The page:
I’m a nationally ranked mortgage broker,
a “once broke, but now not” wisdom-giver,
and a champion of women everywhere.
I help women find ways to Rise Above their
sucky money pasts and realize the path to
strong financial futures.
When I was young, you could say my life was a bit of a challenge.
In fact, my story was one of continuous financial and personal struggle.
In the early days, my family was most definitely living below the poverty level. We knew the ins and outs of a trailer home. Once my family became broken, it got worse. We knew what it was like to not have a home. We slept on friends’ sofas. We relied, like many do, upon food stamps and the income from a series of low paying jobs. Our lives showed the symptoms of stress, substance use and lack. Don’t get me wrong, our family always felt love… but most of our existence was a direct reflection of poor life choices. The kind many folks in our small rural community seemed to make. The kind that comes from a mindset of “this is just how it is, so why plan for anything else?”
I acted out as a teenager of course. I did dangerous things with dangerous people. Drinking and experimenting with marijuana were in my circle. For a while there, it seemed as if I was on the same path. I was beginning to make the same kind of choices that resulted in the same kind of lifestyle.
I wasn’t thinking at all.
The future seemed to just not be an issue.
I was just reacting to each day with
no goals, no plan,
and most certainly, no order.
At one point during my teenage years, I was put in charge of managing some of the household money. It was my job to help budget what was brought in and make sure there was money for groceries and the rest of the bills.
My family relied upon me to plan meals, pinch pennies and calm the chaos. During this time something must have clicked in my brain, because somewhere along the line I realized that with just a little planning and order, a lot of things start looking a whole lot better. By looking closely at every dollar that was there today and planning for how they might be used in the future, things didn’t seem so chaotic after all. I realized that it was all about choice, and that every choice mattered.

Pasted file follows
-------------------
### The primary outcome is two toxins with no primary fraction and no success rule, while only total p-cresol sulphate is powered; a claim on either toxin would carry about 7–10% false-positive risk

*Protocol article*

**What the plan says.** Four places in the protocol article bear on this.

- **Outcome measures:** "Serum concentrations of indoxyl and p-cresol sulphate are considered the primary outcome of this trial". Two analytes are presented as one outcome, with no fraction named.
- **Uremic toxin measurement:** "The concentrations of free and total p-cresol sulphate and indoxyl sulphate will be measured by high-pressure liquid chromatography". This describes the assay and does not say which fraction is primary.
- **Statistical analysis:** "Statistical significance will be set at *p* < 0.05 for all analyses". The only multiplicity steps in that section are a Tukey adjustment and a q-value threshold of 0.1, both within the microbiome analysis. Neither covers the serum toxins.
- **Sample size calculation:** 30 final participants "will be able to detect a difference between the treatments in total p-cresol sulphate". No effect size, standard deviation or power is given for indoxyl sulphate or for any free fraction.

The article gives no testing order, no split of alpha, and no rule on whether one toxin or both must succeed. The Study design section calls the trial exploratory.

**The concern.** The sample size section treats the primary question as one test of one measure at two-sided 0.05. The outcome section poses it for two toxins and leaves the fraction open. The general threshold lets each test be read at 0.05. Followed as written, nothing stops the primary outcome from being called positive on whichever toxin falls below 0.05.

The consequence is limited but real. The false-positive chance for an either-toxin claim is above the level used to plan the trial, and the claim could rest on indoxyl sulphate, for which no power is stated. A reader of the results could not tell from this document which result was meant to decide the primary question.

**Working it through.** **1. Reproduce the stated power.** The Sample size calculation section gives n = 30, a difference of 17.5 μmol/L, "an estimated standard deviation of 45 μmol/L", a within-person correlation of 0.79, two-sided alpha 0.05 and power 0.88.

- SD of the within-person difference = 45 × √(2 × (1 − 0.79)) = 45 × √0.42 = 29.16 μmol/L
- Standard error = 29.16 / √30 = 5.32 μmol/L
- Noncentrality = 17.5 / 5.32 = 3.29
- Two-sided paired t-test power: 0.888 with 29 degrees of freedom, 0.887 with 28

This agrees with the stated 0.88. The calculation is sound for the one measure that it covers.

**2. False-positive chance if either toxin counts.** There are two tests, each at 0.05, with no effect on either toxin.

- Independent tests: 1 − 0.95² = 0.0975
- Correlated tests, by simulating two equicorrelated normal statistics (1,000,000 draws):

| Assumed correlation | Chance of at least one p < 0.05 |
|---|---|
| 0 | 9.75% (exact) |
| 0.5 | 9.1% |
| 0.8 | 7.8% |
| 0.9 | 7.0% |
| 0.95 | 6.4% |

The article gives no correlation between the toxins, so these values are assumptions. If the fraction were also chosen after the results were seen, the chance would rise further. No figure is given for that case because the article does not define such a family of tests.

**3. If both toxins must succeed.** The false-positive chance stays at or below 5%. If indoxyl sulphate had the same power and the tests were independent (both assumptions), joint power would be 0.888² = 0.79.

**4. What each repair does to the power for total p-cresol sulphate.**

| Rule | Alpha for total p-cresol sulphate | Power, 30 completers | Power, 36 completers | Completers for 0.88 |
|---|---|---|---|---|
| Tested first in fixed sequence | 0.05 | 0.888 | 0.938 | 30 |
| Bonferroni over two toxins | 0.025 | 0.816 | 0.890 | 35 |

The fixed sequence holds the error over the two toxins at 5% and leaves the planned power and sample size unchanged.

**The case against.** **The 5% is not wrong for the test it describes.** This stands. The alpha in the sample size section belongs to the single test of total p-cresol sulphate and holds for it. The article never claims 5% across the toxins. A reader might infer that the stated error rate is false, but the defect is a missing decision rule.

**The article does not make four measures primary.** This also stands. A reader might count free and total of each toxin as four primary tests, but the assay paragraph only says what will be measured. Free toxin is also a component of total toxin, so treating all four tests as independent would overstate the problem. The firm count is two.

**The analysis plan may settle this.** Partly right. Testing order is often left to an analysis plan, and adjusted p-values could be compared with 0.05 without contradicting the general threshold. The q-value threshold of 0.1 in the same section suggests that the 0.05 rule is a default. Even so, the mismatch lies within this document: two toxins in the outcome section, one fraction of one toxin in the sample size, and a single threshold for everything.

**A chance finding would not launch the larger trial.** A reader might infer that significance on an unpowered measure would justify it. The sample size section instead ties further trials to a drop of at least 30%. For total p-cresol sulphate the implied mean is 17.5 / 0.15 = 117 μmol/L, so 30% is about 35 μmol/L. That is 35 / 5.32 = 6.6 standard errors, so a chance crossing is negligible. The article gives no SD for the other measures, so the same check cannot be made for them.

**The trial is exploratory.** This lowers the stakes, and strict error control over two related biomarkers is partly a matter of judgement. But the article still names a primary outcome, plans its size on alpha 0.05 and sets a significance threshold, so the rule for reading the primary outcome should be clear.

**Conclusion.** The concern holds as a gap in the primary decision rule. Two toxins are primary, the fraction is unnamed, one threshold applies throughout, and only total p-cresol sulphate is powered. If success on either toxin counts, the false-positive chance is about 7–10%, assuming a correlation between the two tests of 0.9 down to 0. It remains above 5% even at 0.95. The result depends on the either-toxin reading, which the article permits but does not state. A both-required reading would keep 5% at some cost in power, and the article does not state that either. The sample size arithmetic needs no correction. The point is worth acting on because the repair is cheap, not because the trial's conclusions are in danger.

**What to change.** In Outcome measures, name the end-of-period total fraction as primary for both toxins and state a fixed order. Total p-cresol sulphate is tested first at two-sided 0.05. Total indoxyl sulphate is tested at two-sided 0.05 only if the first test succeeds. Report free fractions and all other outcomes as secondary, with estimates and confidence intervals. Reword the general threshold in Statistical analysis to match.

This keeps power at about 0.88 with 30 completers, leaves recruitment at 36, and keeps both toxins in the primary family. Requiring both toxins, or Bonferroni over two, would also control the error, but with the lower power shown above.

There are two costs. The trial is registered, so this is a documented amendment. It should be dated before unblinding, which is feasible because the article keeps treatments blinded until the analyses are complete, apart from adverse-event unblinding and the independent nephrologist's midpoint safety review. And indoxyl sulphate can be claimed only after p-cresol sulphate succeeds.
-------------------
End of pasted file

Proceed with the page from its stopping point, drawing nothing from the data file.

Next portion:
I could choose to spend money on a cell phone, or I could choose to put half the cost of that in a savings account for next month. I could choose to continue on my path of poor choices or I could choose to learn as much as I can so I could become better, do better and and give more in the future.
I could either choose a life of continued chaos, or I could choose a life of responsibility, order and opportunity.
It clicked. I was worth the work.
The day after I graduated from high school, I got my first adult job as a bank teller. After all, I managed the household bills. I was good with money, right?
I watched as grown adults ran into financial struggle because they either lived above their means or failed to plan for their futures.
Watching this every day opened my young eyes even further and bolstered my determination to not do the same. I worked as a teller during the day, and waited tables and took college classes at night. Some days that meant I was at work at 7AM and didn’t stop doing homework until well after midnight, but I eventually received my degree in accounting from the effort.
As I moved toward getting married (I met my amazing husband when we were 15, by the way), we sat down and laid out a 5 year plan. We discussed our personal goals and what it would take to achieve them. Some of that plan included sacrifices (like living at home with our parents for quite a while and saving money to buy a house), the percentage of our income that we would set back in savings, and the order in which we would do things. Like… finishing my education first. And waiting to have kids until we felt financially and emotionally ready to handle it. Our 5 year plan was the foundation for the future we enjoy today.
(You can learn how to establish a 5 year plan for yourself in lesson 3 of Rising Above.)
In my twenties, I cofounded a mortgage company. Although I had no idea how to run a business when I first began, through the determination to succeed I learned, and helped to grow that business to become one of the top performers in the states of Ohio and Indiana. I grew this business while I was working to earn my masters degree, which took some organizational skills, let me tell you. Recently, I was named an “Elite Women in Mortgage” — one of only 50 women in the country to receive this honor. Last year I was named one of Mortgage Professional America Magazine’s “42 Young Guns,” another national honor featuring 42 of the brightest stars in the mortgage industry under the age of 35. This year, my husband and I paid off our second home. I am 36 years old.
Why do I tell you all of this?
Because I could have very easily gone the other direction.
I could have let my past circumstances and choices define who I am as a person. I could have let it all become my future story and continued living the same kind of life, struggling to survive and always lagging behind the next dollar. I could have sat still in my struggles and accepted my situation as “the way things are.”
Except that I knew in my heart of hearts that it wasn’t. Something in my soul told me that things could be very, very different, and I truly believe that the reason you are reading this right now is because you feel that pull in your heart as well.
I have had the privilege of speaking with hundreds of women over the years,
and I have watched so many of them spend their lives WANTING.